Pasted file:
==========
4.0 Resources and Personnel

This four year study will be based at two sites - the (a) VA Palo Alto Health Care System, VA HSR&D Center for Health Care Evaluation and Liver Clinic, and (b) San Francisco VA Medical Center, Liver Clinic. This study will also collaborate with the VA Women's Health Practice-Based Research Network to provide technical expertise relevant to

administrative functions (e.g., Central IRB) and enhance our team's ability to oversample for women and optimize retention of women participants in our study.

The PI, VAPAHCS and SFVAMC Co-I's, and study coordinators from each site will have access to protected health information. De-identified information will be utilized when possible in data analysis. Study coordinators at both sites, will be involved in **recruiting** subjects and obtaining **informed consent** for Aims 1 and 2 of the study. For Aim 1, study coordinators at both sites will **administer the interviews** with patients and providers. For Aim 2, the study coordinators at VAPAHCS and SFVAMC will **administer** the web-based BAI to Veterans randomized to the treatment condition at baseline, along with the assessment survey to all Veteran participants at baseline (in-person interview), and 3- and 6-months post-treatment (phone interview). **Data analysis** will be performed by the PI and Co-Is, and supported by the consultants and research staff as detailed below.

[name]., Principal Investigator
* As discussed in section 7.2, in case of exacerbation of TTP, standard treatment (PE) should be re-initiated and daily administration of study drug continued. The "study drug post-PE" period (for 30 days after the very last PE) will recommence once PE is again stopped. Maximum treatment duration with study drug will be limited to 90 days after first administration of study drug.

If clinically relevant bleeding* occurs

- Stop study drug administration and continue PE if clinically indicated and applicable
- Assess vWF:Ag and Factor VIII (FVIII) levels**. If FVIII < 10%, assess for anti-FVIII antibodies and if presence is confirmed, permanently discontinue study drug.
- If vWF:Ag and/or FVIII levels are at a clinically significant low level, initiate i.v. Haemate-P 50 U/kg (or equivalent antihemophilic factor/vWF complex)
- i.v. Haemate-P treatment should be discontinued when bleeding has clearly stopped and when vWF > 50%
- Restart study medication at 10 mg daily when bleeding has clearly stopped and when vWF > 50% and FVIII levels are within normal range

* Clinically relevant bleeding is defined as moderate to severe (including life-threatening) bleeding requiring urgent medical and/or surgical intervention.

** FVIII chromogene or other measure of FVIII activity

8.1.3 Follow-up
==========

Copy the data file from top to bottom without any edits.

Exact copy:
4.0 Resources and Personnel

This four year study will be based at two sites - the (a) VA Palo Alto Health Care System, VA HSR&D Center for Health Care Evaluation and Liver Clinic, and (b) San Francisco VA Medical Center, Liver Clinic. This study will also collaborate with the VA Women's Health Practice-Based Research Network to provide technical expertise relevant to

administrative functions (e.g., Central IRB) and enhance our team's ability to oversample for women and optimize retention of women participants in our study.

The PI, VAPAHCS and SFVAMC Co-I's, and study coordinators from each site will have access to protected health information. De-identified information will be utilized when possible in data analysis. Study coordinators at both sites, will be involved in **recruiting** subjects and obtaining **informed consent** for Aims 1 and 2 of the study. For Aim 1, study coordinators at both sites will **administer the interviews** with patients and providers. For Aim 2, the study coordinators at VAPAHCS and SFVAMC will **administer** the web-based BAI to Veterans randomized to the treatment condition at baseline, along with the assessment survey to all Veteran participants at baseline (in-person interview), and 3- and 6-months post-treatment (phone interview). **Data analysis** will be performed by the PI and Co-Is, and supported by the consultants and research staff as detailed below.

[name]., Principal Investigator
* As discussed in section 7.2, in case of exacerbation of TTP, standard treatment (PE) should be re-initiated and daily administration of study drug continued. The "study drug post-PE" period (for 30 days after the very last PE) will recommence once PE is again stopped. Maximum treatment duration with study drug will be limited to 90 days after first administration of study drug.

If clinically relevant bleeding* occurs

- Stop study drug administration and continue PE if clinically indicated and applicable
- Assess vWF:Ag and Factor VIII (FVIII) levels**. If FVIII < 10%, assess for anti-FVIII antibodies and if presence is confirmed, permanently discontinue study drug.
- If vWF:Ag and/or FVIII levels are at a clinically significant low level, initiate i.v. Haemate-P 50 U/kg (or equivalent antihemophilic factor/vWF complex)
- i.v. Haemate-P treatment should be discontinued when bleeding has clearly stopped and when vWF > 50%
- Restart study medication at 10 mg daily when bleeding has clearly stopped and when vWF > 50% and FVIII levels are within normal range

* Clinically relevant bleeding is defined as moderate to severe (including life-threatening) bleeding requiring urgent medical and/or surgical intervention.

** FVIII chromogene or other measure of FVIII activity

8.1.3 Follow-up